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VIDEO: Centres of Excellence drive to transform post-graduate excellence in South Africa

By Marc Jacobson - Sep 7, 2017
VIDEO: Centres of Excellence drive to transform post-graduate excellence in South Africa

The Department of Science and Technology and the National Research Foundation (DST-NRF) held its annual Centres of Excellence (CoE) directors’ forum at the Nelson Mandela University (NMU) on Friday, upon which to promote research and post-graduate excellence in the fields of science and technology in South Africa.

The CoE’s, tag-lined ‘taking the lead in cutting edge research’, are specifically designed to accelerate the delivery of appropriate human resources and knowledge capacities, with the objective to raise international competitiveness and the esteem of South African science or technology.

With the forum surrounding the thematic approach of transformation in these CoE’s and academic excellence, Honourable Minister Naledi Pandor, who delivered the keynote address, expressed that over the last decade there has been much change and improvements in South African research.

“Research output has increased, spectacularly in some fields like astronomy,” Pandor said.

“The number of science, engineering and technology graduates has grown, not as impressively as required, but the number of PhDs graduating each year has grown impressively to 2,000.”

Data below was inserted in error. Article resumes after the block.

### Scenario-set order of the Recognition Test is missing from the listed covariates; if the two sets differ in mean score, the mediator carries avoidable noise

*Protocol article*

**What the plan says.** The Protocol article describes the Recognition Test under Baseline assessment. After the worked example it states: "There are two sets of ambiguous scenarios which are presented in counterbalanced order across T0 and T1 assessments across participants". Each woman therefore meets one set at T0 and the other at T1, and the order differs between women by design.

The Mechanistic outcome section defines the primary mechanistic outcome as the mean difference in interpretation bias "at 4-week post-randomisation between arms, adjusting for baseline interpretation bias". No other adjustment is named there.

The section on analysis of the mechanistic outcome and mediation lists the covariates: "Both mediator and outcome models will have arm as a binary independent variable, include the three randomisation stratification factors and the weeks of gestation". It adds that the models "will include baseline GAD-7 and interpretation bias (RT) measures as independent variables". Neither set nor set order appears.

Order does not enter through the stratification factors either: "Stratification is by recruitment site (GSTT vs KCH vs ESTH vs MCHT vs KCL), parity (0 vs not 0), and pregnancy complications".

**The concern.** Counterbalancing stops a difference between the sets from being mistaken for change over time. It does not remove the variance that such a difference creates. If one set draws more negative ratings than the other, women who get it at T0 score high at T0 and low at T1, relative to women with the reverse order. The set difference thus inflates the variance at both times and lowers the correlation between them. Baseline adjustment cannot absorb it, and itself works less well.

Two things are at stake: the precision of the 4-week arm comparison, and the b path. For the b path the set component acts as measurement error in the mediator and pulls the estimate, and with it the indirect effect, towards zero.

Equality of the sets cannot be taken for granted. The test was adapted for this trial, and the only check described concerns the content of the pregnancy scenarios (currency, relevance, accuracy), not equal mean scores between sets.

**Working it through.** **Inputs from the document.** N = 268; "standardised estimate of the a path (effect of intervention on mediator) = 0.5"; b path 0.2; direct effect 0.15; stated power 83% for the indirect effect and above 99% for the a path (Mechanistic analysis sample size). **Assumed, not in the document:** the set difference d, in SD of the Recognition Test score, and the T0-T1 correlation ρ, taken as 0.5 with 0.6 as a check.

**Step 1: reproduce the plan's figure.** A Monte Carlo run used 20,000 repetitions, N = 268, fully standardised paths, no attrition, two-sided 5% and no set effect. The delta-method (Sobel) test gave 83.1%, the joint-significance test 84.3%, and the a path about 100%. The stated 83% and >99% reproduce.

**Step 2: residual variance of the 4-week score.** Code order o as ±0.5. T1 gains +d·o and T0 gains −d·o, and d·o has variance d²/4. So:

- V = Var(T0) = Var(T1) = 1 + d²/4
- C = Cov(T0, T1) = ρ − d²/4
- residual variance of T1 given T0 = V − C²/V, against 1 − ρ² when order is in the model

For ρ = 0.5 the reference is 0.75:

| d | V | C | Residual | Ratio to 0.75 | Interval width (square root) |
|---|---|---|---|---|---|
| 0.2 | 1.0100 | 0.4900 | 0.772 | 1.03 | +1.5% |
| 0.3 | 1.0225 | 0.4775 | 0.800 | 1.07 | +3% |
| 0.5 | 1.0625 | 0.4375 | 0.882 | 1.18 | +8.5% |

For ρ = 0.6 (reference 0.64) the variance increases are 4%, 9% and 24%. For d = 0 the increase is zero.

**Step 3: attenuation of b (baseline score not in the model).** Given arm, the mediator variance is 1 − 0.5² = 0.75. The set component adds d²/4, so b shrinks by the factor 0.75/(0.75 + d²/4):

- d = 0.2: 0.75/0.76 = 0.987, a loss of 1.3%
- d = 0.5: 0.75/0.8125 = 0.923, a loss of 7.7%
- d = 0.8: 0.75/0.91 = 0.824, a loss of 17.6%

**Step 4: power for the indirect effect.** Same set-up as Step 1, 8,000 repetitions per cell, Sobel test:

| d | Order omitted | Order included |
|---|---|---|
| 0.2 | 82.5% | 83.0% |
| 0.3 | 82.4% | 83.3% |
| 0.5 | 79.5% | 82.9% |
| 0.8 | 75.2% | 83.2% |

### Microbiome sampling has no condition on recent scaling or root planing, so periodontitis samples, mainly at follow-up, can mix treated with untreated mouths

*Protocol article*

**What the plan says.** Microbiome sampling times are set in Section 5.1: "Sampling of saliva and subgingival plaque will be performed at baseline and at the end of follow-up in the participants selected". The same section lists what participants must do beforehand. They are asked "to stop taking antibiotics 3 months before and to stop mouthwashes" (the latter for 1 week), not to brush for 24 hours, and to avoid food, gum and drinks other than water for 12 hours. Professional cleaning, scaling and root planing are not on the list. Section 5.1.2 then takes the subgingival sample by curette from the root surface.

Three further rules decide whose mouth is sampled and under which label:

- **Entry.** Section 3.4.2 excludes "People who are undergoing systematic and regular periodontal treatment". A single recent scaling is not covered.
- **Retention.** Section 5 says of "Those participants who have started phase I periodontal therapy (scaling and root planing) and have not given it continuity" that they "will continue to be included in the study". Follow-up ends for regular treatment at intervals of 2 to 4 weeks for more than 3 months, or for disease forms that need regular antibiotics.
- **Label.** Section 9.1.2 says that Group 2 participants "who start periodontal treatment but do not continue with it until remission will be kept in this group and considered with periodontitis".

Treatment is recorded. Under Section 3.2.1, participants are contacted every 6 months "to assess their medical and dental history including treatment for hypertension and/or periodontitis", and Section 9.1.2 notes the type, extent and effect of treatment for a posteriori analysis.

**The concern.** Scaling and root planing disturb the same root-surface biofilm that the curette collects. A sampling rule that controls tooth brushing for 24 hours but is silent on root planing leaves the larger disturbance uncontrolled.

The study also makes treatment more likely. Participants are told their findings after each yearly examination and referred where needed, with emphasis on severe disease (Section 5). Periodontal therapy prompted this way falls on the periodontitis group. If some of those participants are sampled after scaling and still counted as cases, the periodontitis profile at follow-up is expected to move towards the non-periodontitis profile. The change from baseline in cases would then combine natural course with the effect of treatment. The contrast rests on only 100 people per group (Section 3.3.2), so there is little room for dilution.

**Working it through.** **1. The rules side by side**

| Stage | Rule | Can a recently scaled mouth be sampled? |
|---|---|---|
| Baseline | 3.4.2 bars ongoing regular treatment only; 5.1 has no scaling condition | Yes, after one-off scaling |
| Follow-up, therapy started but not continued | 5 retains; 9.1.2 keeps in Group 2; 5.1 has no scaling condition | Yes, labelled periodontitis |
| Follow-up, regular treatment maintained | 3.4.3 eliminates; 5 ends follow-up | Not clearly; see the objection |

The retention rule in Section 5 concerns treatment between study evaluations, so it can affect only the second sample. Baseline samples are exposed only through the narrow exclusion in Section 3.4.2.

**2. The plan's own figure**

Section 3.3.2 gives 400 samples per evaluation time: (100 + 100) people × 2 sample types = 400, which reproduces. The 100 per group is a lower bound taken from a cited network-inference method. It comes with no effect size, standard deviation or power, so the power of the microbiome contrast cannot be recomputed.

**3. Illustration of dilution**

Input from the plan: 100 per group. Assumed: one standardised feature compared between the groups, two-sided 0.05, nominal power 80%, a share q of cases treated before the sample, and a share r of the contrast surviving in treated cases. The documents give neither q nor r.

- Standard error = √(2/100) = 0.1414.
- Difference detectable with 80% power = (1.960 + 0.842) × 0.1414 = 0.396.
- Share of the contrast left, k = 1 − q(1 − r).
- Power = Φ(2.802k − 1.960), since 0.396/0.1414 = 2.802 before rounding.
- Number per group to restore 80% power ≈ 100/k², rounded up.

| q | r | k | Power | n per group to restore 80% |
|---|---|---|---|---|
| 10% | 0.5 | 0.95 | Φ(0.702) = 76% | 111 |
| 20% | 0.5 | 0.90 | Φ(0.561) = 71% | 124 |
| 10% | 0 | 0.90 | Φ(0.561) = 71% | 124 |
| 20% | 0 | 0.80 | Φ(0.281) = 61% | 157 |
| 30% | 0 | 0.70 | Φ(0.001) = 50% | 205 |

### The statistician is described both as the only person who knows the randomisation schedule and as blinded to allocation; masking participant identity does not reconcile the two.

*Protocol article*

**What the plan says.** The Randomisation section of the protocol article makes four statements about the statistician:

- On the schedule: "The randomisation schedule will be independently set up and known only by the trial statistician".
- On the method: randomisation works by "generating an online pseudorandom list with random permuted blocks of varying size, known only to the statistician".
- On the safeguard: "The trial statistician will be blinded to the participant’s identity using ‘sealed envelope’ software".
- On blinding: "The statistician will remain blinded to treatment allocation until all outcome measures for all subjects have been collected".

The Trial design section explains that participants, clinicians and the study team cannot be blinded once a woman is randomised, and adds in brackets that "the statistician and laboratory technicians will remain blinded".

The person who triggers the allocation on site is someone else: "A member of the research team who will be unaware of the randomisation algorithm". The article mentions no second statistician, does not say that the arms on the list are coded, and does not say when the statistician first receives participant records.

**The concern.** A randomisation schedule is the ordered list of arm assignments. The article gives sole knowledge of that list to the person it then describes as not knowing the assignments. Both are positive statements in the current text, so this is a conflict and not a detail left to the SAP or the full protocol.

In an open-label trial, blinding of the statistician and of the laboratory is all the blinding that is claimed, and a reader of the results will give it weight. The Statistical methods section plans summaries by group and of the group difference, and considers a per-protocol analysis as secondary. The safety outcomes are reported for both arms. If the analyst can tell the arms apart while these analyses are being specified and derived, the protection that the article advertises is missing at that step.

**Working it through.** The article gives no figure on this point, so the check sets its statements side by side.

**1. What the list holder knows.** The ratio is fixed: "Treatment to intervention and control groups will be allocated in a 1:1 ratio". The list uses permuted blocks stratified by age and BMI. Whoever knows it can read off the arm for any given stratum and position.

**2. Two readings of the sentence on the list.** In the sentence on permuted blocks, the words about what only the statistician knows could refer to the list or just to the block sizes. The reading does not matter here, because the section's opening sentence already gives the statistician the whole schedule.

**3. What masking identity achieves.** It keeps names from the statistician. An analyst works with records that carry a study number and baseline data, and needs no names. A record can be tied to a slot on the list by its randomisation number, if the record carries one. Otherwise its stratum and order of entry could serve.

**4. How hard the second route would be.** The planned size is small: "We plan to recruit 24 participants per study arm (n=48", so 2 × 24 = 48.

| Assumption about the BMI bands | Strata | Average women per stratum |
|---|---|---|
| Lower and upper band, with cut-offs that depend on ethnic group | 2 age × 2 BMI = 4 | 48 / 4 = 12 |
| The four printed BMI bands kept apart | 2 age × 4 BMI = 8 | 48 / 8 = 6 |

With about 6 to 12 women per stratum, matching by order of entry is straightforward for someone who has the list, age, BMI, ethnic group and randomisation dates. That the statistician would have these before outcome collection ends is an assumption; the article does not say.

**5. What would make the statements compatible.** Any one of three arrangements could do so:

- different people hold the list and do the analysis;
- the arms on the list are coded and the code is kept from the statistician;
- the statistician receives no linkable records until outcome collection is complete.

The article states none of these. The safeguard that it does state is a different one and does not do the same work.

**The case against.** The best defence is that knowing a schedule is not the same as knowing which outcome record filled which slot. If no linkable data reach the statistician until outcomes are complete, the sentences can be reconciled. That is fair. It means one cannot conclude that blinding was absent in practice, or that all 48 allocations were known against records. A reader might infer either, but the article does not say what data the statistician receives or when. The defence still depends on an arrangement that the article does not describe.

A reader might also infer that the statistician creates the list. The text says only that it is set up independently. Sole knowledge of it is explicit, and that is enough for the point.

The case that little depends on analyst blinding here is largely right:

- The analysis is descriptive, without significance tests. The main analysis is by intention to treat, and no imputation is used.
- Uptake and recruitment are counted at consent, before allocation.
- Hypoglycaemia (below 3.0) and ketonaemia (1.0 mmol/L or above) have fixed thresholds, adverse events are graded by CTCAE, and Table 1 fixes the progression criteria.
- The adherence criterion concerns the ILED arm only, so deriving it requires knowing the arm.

“There is wide agreement that increasing the number of PhD graduates is crucial not only for equity and transformation reasons but also for creating a new generation of research scientists.”

“In addition, the PhD is an important part of a learning society, the modernisation of our economy, and the improvement of public services,” she added.

Over the last 13 years specifically, recorded statistics captured that the number of students with CoE post-graduate support, increased from 126 in 2004 to 900 in 2016, an astonishing 614% increase.

Masters graduates within CoE’s have grown by 366% in numbers since 2005, and Doctoral graduates by 590% since 2004.

“A strong argument has been made that South Africa is a PhD hub for Africa,” Pandor said.

“Government funding, growing foreign African PhD graduates, and favourable comparative cost, are the key factors.”

“Our research system still has to find the best approach to collaboration across government and not just by the DST or DHET or the DTI alone.”

Regarding the development of transformation of gender or racial imbalances, it was captured that the total black post-graduates within CoE’s have increased from 73 in 2004 to 498 in 2016 (582%), and the number of female post-graduates rose by 404, a 641% increase, in the same 13-year period.

“A major task is to address gender and racial imbalances in the make-up of our science and technology workforce,” Pandor iterated.

“We want to encourage more students to embark on science and engineering studies, and we are also making plans to sustain their ability to pursue research careers. The CoE initiative is designed to undertake basic research.”

“CoEs are located in universities that place an emphasis on attracting research-intensive companies and regional and urban investment. But the CoE’s primary function is education and producing new basic knowledge,” she concluded.

Watch to get a view of Minister Naledi Pandor speaking at the CoE directors' forum